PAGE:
The Agora
Daily Bible Reading Exhortations

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May 13

Other comments on this day's readings can be found here.

Reading 1 - Deu 30:19

"This day I call heaven and earth as witnesses against you that I have set before you life and death, blessings and curses. Now choose life, so that you and your children may live" (Deu 30:19).

"Keep in direct contact with God at all times. Keep the communication line open. This is our lifeline. When this is broken or neglected, we are dead. Reading the Word, meditating on the Word -- these strengthen the line, tighten all the connections, clear away the impediment, keep the channel clear, and the power flowing. Pray without ceasing: it has limitless, measureless power. These divine things are real and actual: more so than what we can handle and see" (GV Growcott).

Reading 2 - Isa 2:1

"This is what Isaiah son of Amoz saw concerning Judah and Jerusalem" (Isa 2:1).

"We do not know anything of Isaiah's family or of the details of his upbringing. He was a member of some family of Jerusalem, and in intimate relations with the Court. It has been believed that he was of royal blood, but it matters little whether this be true or not. A spirit so wise and masterful as his did not need social rank to fit it for that intimacy with princes which has doubtless suggested the legend of his royal descent. What does matter is Isaiah's citizenship in Jerusalem, for this colours all his prophecy. More than Athens to Demosthenes, Rome to Juvenal, Florence to Dante, is Jerusalem to Isaiah. She is his immediate and ultimate regard, the centre and return of all his thoughts, the hinge of the history of his time, the one thing worth preserving amidst its disasters, the summit of those brilliant hopes with which he fills the future. He has traced for us the main features of her position and some of the lines of her construction, many of the great figures of her streets, the fashions of her women, the arrival of embassies, the effect of rumours. He has painted her aspect in triumph, in siege, in famine, and in earthquake; war filling her valleys with chariots, and again nature rolling tides of fruitfulness up to her gates; her moods of worship and panic and profligacy -- till we see them all as clearly as the shadow following the sunshine, and the breeze the breeze, across the cornfields of our own summers.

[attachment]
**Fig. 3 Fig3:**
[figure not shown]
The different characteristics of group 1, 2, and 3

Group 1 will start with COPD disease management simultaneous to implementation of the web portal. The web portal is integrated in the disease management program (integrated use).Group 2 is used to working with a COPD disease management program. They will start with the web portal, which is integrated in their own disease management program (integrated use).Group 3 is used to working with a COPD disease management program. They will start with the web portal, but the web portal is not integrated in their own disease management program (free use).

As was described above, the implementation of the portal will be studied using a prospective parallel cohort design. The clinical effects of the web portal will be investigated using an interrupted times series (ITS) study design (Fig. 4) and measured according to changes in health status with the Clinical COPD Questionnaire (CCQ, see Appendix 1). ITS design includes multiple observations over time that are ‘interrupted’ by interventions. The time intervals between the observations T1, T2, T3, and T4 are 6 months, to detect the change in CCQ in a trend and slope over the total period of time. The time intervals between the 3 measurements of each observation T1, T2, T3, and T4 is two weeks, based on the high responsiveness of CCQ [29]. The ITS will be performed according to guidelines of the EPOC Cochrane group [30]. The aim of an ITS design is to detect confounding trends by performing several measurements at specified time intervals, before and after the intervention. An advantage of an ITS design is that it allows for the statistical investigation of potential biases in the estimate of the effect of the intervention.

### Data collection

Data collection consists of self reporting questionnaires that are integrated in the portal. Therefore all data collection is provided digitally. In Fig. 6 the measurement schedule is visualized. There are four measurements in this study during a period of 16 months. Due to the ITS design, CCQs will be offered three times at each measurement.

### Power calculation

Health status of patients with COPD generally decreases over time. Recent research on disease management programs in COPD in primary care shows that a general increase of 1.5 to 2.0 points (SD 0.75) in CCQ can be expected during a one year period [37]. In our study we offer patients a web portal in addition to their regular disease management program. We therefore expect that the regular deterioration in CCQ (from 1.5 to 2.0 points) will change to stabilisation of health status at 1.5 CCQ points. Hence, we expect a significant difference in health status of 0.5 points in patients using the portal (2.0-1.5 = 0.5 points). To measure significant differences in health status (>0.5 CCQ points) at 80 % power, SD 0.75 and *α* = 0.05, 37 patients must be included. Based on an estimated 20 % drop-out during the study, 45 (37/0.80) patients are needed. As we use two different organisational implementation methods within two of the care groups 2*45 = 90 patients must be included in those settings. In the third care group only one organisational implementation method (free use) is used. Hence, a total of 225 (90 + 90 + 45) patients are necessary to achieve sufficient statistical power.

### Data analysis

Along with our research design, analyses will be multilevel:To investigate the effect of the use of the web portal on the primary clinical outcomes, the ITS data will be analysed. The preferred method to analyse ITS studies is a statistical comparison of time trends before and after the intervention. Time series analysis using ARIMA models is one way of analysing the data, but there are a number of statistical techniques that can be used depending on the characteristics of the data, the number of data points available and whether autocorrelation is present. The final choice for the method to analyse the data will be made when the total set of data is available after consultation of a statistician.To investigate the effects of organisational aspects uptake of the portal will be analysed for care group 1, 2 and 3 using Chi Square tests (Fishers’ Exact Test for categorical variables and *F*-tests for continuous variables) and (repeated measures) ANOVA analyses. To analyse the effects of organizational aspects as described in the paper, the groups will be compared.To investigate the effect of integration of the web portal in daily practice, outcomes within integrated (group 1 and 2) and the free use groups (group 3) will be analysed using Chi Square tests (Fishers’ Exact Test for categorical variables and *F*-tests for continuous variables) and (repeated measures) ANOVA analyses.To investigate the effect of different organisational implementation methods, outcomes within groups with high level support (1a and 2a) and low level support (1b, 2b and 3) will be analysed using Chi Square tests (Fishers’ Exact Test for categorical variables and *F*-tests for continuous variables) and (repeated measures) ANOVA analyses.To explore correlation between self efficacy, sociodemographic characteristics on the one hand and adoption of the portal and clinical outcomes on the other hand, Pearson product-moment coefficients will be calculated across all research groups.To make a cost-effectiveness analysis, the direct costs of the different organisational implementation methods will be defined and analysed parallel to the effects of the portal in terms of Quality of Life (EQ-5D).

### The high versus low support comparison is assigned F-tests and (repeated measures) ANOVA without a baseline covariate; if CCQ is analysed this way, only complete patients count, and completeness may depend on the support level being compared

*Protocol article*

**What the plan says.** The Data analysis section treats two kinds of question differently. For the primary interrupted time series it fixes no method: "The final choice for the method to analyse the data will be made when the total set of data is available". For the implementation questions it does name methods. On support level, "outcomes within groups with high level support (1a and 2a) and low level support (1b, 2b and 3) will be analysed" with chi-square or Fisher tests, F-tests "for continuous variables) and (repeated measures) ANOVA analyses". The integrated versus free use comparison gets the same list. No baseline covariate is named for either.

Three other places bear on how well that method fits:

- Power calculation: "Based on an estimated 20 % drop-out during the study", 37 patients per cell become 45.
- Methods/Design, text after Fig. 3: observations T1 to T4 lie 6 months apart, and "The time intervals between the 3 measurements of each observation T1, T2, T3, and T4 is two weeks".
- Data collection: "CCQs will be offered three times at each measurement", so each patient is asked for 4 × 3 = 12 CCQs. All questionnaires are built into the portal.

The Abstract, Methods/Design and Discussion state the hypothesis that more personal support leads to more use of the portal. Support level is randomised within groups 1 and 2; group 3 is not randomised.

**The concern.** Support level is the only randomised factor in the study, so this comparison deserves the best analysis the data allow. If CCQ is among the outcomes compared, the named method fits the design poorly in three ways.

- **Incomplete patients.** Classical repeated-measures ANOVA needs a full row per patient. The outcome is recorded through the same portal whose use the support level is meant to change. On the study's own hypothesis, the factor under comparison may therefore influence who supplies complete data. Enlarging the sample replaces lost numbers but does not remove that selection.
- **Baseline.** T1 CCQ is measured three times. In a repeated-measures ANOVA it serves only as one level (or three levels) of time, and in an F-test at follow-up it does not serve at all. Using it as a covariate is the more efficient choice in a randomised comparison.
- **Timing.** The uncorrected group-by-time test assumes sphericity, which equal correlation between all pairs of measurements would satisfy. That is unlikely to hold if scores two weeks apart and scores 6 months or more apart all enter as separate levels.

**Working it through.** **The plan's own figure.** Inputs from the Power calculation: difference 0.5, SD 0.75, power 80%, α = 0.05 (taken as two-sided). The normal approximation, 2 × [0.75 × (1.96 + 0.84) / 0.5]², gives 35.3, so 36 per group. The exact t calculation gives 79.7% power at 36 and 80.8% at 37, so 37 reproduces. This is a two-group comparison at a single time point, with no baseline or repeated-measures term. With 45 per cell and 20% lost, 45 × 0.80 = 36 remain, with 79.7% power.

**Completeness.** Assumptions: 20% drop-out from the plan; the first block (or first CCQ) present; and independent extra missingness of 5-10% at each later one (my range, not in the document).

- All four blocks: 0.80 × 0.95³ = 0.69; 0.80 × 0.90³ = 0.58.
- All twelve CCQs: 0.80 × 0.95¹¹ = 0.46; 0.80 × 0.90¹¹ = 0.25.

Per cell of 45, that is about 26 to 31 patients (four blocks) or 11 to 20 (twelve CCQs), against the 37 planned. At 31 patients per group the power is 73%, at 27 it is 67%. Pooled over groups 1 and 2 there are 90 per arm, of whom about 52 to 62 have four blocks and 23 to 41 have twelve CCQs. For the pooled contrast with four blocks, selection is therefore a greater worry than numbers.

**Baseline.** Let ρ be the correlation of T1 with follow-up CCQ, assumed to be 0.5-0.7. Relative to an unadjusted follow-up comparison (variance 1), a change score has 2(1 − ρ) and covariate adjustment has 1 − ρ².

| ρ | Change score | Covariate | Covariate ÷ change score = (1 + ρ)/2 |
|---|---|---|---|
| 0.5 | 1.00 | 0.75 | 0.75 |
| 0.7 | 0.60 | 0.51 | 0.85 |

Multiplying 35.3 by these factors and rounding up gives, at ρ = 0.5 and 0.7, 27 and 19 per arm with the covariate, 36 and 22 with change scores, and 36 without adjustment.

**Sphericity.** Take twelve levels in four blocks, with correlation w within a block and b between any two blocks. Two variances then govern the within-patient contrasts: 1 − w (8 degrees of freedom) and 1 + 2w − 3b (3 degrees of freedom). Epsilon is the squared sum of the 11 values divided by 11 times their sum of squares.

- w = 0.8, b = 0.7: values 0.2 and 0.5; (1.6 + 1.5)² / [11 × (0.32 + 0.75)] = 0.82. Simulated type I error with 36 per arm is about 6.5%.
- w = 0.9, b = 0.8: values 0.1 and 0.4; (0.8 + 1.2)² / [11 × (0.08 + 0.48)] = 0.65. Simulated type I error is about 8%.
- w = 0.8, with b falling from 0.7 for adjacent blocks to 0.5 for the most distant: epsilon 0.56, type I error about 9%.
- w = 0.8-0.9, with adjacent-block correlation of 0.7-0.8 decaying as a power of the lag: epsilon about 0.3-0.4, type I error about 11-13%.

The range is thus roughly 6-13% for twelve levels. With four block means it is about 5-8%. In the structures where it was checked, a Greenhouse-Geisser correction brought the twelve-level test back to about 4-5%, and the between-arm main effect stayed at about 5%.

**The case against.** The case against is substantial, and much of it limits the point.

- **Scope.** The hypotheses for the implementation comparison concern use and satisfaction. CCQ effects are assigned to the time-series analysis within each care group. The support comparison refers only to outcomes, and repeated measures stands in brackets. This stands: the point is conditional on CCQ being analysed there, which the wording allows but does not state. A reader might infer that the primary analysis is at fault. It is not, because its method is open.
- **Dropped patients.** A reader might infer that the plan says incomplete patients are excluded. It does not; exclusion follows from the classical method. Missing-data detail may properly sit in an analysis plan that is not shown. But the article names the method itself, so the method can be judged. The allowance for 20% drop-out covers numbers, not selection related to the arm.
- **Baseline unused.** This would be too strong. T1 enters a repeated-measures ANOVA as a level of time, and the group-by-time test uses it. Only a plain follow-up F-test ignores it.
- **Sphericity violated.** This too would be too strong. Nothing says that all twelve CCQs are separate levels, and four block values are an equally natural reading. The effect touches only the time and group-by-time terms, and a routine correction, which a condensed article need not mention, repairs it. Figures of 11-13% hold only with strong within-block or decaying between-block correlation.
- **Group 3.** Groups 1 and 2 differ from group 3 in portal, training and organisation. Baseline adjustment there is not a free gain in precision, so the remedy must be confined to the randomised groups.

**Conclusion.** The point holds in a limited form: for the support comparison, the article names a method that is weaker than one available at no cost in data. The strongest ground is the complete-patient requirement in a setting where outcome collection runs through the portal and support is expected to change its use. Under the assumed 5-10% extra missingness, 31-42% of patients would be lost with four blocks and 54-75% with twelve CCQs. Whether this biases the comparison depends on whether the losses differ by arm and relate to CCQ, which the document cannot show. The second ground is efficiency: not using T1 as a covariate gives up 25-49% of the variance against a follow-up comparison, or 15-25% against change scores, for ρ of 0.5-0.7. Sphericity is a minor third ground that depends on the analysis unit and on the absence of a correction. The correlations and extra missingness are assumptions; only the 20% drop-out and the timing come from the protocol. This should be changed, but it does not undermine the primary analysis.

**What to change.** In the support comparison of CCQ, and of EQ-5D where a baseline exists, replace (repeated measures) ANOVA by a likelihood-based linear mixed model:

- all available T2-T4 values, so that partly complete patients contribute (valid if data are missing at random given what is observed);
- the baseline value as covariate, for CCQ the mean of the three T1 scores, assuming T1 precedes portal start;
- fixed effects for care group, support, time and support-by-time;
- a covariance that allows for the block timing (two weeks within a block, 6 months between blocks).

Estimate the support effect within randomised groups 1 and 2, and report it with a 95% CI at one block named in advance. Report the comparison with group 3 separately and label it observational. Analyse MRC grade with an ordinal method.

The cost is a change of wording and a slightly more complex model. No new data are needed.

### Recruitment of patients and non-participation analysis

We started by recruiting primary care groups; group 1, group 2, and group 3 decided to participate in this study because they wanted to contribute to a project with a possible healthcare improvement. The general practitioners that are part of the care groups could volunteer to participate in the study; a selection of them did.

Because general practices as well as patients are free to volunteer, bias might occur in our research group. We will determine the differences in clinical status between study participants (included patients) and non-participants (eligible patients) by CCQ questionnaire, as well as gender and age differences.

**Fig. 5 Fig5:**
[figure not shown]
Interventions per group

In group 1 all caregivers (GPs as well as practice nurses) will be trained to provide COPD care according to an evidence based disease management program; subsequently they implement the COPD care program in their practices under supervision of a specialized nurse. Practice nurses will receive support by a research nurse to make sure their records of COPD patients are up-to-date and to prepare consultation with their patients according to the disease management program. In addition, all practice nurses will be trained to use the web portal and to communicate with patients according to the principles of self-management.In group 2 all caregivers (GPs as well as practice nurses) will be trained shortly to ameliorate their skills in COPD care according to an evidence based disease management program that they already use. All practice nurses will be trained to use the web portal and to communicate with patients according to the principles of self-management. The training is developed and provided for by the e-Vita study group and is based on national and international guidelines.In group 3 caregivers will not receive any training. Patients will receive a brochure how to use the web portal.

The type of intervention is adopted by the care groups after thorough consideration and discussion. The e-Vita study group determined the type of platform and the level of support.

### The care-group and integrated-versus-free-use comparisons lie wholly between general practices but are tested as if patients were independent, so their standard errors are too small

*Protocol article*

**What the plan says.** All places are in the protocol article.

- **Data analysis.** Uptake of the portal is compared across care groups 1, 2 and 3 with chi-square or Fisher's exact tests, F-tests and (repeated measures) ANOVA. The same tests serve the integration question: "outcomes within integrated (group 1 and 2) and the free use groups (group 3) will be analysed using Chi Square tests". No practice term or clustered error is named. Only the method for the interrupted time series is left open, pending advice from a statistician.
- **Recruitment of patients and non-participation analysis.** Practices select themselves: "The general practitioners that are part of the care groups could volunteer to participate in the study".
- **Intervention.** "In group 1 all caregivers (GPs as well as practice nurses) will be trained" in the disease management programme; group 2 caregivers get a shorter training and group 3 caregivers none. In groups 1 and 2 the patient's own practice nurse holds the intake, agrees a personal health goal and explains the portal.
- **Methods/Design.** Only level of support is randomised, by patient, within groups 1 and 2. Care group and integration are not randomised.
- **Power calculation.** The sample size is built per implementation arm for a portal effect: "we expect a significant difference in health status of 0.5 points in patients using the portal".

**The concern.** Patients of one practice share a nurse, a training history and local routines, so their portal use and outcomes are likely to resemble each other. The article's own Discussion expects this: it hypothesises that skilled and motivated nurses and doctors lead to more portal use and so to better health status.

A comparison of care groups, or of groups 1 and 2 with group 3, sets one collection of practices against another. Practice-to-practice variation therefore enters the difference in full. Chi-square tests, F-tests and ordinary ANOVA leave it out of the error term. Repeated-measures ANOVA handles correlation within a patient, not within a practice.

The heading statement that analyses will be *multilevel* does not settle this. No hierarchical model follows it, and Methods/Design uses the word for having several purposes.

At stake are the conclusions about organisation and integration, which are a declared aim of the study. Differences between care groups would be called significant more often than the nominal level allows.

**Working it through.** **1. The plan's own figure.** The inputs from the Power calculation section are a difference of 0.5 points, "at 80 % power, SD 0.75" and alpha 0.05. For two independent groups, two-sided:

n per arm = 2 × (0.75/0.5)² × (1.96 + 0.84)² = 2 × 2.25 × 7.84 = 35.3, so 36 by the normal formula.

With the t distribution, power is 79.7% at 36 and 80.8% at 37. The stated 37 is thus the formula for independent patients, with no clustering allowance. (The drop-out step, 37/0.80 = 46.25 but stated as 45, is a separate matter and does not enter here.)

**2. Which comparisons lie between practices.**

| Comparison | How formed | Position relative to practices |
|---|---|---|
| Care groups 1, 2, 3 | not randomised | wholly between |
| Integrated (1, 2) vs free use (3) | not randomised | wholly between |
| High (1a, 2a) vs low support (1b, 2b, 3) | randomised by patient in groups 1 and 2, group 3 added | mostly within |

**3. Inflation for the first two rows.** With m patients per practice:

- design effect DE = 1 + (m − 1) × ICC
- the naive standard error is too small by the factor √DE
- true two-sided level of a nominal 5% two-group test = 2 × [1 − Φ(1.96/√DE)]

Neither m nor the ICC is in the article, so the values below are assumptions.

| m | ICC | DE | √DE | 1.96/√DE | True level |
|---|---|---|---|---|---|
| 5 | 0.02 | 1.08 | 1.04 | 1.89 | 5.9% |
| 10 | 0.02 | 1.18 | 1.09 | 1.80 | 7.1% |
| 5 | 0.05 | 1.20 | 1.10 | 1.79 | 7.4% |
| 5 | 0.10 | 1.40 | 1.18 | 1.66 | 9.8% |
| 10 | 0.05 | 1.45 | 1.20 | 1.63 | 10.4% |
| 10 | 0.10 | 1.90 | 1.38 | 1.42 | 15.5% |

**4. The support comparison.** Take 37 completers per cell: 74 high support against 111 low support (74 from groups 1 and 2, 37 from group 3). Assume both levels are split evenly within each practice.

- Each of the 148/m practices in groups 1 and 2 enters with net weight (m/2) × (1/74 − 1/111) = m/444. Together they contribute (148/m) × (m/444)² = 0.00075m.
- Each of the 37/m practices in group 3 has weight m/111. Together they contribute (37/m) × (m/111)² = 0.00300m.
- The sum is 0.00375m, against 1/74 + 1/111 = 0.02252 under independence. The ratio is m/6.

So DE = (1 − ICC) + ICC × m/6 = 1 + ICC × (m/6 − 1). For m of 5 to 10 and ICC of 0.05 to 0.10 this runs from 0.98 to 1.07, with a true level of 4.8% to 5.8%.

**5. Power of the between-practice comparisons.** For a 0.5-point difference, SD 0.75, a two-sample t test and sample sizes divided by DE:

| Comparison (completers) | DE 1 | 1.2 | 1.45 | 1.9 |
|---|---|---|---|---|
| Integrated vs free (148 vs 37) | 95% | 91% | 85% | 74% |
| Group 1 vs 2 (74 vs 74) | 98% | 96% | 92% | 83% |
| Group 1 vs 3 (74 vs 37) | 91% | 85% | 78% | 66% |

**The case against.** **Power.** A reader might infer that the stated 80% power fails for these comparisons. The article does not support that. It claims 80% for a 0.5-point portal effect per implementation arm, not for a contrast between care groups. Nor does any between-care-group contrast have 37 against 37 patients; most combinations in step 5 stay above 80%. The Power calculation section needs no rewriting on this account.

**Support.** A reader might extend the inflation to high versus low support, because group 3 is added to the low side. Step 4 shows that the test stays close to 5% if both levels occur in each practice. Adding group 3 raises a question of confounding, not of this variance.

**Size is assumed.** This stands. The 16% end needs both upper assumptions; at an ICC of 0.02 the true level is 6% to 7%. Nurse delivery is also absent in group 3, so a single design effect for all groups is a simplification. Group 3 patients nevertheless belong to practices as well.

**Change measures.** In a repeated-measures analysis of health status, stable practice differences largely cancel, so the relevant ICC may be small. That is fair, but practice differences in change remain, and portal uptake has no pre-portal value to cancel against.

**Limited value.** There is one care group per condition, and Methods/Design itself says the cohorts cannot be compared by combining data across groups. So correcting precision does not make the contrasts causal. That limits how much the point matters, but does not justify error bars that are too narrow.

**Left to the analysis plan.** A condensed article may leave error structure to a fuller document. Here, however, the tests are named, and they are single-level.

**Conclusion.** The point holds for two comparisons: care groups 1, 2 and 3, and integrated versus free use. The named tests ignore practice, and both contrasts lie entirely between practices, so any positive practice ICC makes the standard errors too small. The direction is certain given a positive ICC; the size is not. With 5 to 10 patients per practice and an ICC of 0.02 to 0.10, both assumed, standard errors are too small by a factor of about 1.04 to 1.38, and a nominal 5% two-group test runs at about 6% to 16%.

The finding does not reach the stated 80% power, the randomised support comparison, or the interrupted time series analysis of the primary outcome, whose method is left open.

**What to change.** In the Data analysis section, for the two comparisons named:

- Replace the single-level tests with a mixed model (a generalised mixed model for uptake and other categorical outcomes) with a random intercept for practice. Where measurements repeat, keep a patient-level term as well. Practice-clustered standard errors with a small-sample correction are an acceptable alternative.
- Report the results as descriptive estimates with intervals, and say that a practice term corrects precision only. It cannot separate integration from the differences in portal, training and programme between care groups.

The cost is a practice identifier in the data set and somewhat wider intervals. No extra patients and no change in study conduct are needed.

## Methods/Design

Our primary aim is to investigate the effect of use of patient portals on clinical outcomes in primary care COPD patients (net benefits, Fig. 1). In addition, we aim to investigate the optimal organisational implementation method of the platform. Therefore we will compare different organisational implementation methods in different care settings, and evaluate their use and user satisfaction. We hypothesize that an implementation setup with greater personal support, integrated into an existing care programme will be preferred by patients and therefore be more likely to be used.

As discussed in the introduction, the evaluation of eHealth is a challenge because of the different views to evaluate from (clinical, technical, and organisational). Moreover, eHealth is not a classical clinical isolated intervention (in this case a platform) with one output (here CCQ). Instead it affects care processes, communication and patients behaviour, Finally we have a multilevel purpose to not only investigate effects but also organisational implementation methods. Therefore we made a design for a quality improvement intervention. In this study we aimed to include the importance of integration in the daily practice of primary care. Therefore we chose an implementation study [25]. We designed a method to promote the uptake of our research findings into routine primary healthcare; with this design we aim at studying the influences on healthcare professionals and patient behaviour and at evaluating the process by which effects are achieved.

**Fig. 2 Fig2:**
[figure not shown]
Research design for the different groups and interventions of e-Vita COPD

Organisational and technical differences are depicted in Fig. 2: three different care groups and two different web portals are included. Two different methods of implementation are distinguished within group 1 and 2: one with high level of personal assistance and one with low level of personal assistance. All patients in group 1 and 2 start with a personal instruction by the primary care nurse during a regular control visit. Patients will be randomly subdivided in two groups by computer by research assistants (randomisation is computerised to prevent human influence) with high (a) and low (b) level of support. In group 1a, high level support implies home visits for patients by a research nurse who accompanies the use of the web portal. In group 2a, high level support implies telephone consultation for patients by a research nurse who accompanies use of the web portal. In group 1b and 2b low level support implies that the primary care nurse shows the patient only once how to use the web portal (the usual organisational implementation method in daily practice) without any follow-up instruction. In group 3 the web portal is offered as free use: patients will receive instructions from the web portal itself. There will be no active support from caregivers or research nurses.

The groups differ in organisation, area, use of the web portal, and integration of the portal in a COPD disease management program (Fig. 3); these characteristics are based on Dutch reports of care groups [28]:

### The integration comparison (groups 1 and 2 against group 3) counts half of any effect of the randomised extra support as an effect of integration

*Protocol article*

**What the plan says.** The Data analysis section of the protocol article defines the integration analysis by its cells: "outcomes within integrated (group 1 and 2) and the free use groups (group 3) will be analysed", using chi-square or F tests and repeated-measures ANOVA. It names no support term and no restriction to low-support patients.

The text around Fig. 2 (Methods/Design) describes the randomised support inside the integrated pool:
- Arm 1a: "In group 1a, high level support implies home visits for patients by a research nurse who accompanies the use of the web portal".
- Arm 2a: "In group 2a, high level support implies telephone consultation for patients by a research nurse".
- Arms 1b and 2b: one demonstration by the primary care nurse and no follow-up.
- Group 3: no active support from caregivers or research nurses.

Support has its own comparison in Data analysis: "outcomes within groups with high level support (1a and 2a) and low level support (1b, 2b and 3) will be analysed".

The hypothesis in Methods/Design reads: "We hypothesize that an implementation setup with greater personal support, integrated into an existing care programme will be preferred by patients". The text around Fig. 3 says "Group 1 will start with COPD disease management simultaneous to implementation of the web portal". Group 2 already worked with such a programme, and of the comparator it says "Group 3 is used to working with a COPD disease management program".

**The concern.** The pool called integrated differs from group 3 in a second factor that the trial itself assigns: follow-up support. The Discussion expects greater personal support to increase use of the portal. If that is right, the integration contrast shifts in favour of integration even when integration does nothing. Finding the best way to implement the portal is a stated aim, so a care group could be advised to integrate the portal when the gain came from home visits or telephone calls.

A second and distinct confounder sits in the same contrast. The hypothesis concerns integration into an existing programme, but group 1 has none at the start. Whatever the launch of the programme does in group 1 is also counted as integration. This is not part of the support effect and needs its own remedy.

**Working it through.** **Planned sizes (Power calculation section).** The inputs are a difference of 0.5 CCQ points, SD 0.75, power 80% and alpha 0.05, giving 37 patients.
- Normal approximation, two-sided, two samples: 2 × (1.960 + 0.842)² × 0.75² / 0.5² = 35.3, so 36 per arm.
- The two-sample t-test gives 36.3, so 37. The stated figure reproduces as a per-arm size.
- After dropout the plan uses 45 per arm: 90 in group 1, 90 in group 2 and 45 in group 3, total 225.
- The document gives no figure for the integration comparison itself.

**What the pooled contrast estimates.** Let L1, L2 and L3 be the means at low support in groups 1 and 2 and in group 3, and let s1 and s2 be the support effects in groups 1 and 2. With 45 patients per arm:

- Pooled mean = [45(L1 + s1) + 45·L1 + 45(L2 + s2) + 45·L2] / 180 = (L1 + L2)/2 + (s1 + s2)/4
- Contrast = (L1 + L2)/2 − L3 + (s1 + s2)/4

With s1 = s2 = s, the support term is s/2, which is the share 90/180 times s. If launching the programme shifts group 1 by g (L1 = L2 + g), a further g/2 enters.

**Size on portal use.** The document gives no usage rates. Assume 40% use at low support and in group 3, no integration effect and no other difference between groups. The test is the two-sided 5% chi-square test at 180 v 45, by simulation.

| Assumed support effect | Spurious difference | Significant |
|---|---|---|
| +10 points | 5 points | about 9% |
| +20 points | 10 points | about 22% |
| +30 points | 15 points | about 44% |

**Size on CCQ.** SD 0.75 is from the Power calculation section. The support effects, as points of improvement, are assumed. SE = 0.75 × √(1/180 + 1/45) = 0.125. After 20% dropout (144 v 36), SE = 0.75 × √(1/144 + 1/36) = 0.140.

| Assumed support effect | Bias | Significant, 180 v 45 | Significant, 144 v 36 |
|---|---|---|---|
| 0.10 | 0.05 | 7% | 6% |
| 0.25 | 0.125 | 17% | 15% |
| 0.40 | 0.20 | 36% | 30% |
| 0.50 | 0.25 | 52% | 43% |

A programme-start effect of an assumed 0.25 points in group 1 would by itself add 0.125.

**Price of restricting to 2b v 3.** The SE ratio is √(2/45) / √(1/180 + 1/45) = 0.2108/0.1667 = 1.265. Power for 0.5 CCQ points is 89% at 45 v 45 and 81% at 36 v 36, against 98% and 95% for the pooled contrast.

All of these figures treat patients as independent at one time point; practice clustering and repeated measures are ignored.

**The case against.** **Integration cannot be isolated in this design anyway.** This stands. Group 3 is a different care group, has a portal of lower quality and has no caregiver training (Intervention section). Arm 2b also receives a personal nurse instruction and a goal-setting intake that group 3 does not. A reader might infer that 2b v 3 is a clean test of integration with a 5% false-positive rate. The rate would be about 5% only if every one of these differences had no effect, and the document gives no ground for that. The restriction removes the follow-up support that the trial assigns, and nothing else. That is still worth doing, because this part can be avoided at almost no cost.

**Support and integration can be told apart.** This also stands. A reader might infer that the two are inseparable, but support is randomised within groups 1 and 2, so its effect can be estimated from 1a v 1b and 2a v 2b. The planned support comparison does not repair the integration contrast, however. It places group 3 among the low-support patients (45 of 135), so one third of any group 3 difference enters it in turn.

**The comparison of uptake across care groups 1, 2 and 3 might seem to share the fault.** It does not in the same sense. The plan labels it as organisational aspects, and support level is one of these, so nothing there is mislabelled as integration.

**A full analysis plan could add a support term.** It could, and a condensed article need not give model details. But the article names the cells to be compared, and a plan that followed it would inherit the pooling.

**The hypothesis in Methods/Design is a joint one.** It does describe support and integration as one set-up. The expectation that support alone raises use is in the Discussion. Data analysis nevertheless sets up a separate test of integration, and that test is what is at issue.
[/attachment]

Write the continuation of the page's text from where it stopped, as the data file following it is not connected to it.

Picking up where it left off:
"If he takes wider observation of mankind, Jerusalem is his watch-tower. It is for her defence he battles through fifty years of statesmanship, and all his prophecy may be said to travail in anguish for her new birth. He was never away from her walls, but not even the psalms of the captives by the rivers of Babylon, with the desire of exile upon them, exhibit more beauty and pathos than the lamentations which Isaiah poured upon Jerusalem's sufferings or the visions in which he described her future solemnity and peace.

"It is not with surprise, therefore, that we find the first prophecies of Isaiah directed upon his mother city" (GA Smith, "Isaiah").

Reading 3 - Acts 28:30

"For two whole years Paul stayed there in his own rented house and welcomed all who came to see him" (Acts 28:30).

Or "at his own expense" (RSV) welcoming all visitors, to whom he spoke of the Kingdom of God and of the Lord Jesus Christ "quite openly and unhindered" (RSV). Here (vv 30,31) is a clear testimony to the legality of Christianity: Paul, even while a prisoner, is allowed to preach it even in Rome!

"During this period he also wrote to the believers at Ephesus, Philippi and Colosse, and sent the letter to Philemon. Luke thus establishes that Paul bore witness in Rome to the resurrected Christ as the Lord had foretold, but there is no reference in Acts to Paul appearing before Caesar as the angel had foretold (Act 27:23,24); an event which Luke would surely have recorded if it had taken place when he wrote. It can be assumed then that Paul remained a prisoner chained to a Roman guard during the two years" ("Testimony" 50:71,72).

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